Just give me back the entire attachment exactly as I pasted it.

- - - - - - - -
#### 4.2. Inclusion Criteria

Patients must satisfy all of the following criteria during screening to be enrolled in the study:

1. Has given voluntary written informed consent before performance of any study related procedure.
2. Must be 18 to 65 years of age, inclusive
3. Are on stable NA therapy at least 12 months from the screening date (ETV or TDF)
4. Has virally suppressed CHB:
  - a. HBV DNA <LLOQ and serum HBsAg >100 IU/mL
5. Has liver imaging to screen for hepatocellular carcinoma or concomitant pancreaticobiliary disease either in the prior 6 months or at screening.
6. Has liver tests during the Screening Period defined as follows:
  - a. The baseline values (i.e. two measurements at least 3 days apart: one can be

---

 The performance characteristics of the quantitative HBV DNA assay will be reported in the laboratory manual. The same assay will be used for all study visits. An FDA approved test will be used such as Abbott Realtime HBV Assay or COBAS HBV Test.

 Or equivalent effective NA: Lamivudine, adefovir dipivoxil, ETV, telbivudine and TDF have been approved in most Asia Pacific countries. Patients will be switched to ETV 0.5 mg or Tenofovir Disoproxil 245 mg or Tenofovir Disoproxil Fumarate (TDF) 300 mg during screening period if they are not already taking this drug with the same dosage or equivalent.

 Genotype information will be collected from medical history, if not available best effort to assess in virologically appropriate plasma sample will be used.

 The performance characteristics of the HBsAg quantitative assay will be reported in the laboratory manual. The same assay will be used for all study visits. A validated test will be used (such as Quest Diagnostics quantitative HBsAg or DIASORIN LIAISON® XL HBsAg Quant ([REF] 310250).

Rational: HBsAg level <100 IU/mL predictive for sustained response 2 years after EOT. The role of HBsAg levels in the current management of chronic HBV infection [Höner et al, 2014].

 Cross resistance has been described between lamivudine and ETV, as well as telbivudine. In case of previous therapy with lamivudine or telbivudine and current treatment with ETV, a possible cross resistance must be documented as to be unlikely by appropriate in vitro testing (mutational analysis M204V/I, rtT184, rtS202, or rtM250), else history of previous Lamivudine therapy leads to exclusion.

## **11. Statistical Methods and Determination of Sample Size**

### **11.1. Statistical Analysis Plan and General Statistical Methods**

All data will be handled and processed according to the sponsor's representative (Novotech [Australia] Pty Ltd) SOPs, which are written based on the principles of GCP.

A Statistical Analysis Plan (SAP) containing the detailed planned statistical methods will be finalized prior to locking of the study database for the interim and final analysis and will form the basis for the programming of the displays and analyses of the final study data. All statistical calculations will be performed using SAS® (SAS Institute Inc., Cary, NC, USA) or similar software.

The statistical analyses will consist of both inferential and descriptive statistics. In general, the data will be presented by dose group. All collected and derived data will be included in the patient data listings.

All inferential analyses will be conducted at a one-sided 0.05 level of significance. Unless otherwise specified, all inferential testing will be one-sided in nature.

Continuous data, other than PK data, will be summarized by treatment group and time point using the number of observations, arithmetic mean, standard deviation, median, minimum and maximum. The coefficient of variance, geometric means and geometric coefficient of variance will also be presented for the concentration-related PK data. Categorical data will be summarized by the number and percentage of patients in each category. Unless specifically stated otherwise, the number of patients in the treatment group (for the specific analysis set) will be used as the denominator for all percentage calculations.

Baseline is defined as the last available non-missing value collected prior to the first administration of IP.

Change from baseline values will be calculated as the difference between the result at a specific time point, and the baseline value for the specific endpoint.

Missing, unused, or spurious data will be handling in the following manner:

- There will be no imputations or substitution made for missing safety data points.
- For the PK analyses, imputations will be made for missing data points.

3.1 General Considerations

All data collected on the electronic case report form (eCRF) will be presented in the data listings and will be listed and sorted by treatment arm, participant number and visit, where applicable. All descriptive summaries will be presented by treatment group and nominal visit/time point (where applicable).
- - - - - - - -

#### 4.2. Inclusion Criteria

Patients must satisfy all of the following criteria during screening to be enrolled in the study:

1. Has given voluntary written informed consent before performance of any study related procedure.
2. Must be 18 to 65 years of age, inclusive
3. Are on stable NA therapy at least 12 months from the screening date (ETV or TDF)
4. Has virally suppressed CHB:
  - a. HBV DNA <LLOQ and serum HBsAg >100 IU/mL
5. Has liver imaging to screen for hepatocellular carcinoma or concomitant pancreaticobiliary disease either in the prior 6 months or at screening.
6. Has liver tests during the Screening Period defined as follows:
  - a. The baseline values (i.e. two measurements at least 3 days apart: one can be

---

 The performance characteristics of the quantitative HBV DNA assay will be reported in the laboratory manual. The same assay will be used for all study visits. An FDA approved test will be used such as Abbott Realtime HBV Assay or COBAS HBV Test.

 Or equivalent effective NA: Lamivudine, adefovir dipivoxil, ETV, telbivudine and TDF have been approved in most Asia Pacific countries. Patients will be switched to ETV 0.5 mg or Tenofovir Disoproxil 245 mg or Tenofovir Disoproxil Fumarate (TDF) 300 mg during screening period if they are not already taking this drug with the same dosage or equivalent.

 Genotype information will be collected from medical history, if not available best effort to assess in virologically appropriate plasma sample will be used.

 The performance characteristics of the HBsAg quantitative assay will be reported in the laboratory manual. The same assay will be used for all study visits. A validated test will be used (such as Quest Diagnostics quantitative HBsAg or DIASORIN LIAISON® XL HBsAg Quant ([REF] 310250).

Rational: HBsAg level <100 IU/mL predictive for sustained response 2 years after EOT. The role of HBsAg levels in the current management of chronic HBV infection [Höner et al, 2014].

 Cross resistance has been described between lamivudine and ETV, as well as telbivudine. In case of previous therapy with lamivudine or telbivudine and current treatment with ETV, a possible cross resistance must be documented as to be unlikely by appropriate in vitro testing (mutational analysis M204V/I, rtT184, rtS202, or rtM250), else history of previous Lamivudine therapy leads to exclusion.

## **11. Statistical Methods and Determination of Sample Size**

### **11.1. Statistical Analysis Plan and General Statistical Methods**

All data will be handled and processed according to the sponsor's representative (Novotech [Australia] Pty Ltd) SOPs, which are written based on the principles of GCP.

A Statistical Analysis Plan (SAP) containing the detailed planned statistical methods will be finalized prior to locking of the study database for the interim and final analysis and will form the basis for the programming of the displays and analyses of the final study data. All statistical calculations will be performed using SAS® (SAS Institute Inc., Cary, NC, USA) or similar software.

The statistical analyses will consist of both inferential and descriptive statistics. In general, the data will be presented by dose group. All collected and derived data will be included in the patient data listings.

All inferential analyses will be conducted at a one-sided 0.05 level of significance. Unless otherwise specified, all inferential testing will be one-sided in nature.

Continuous data, other than PK data, will be summarized by treatment group and time point using the number of observations, arithmetic mean, standard deviation, median, minimum and maximum. The coefficient of variance, geometric means and geometric coefficient of variance will also be presented for the concentration-related PK data. Categorical data will be summarized by the number and percentage of patients in each category. Unless specifically stated otherwise, the number of patients in the treatment group (for the specific analysis set) will be used as the denominator for all percentage calculations.

Baseline is defined as the last available non-missing value collected prior to the first administration of IP.

Change from baseline values will be calculated as the difference between the result at a specific time point, and the baseline value for the specific endpoint.

Missing, unused, or spurious data will be handling in the following manner:

- There will be no imputations or substitution made for missing safety data points.
- For the PK analyses, imputations will be made for missing data points.

3.1 General Considerations

All data collected on the electronic case report form (eCRF) will be presented in the data listings and will be listed and sorted by treatment arm, participant number and visit, where applicable. All descriptive summaries will be presented by treatment group and nominal visit/time point (where applicable).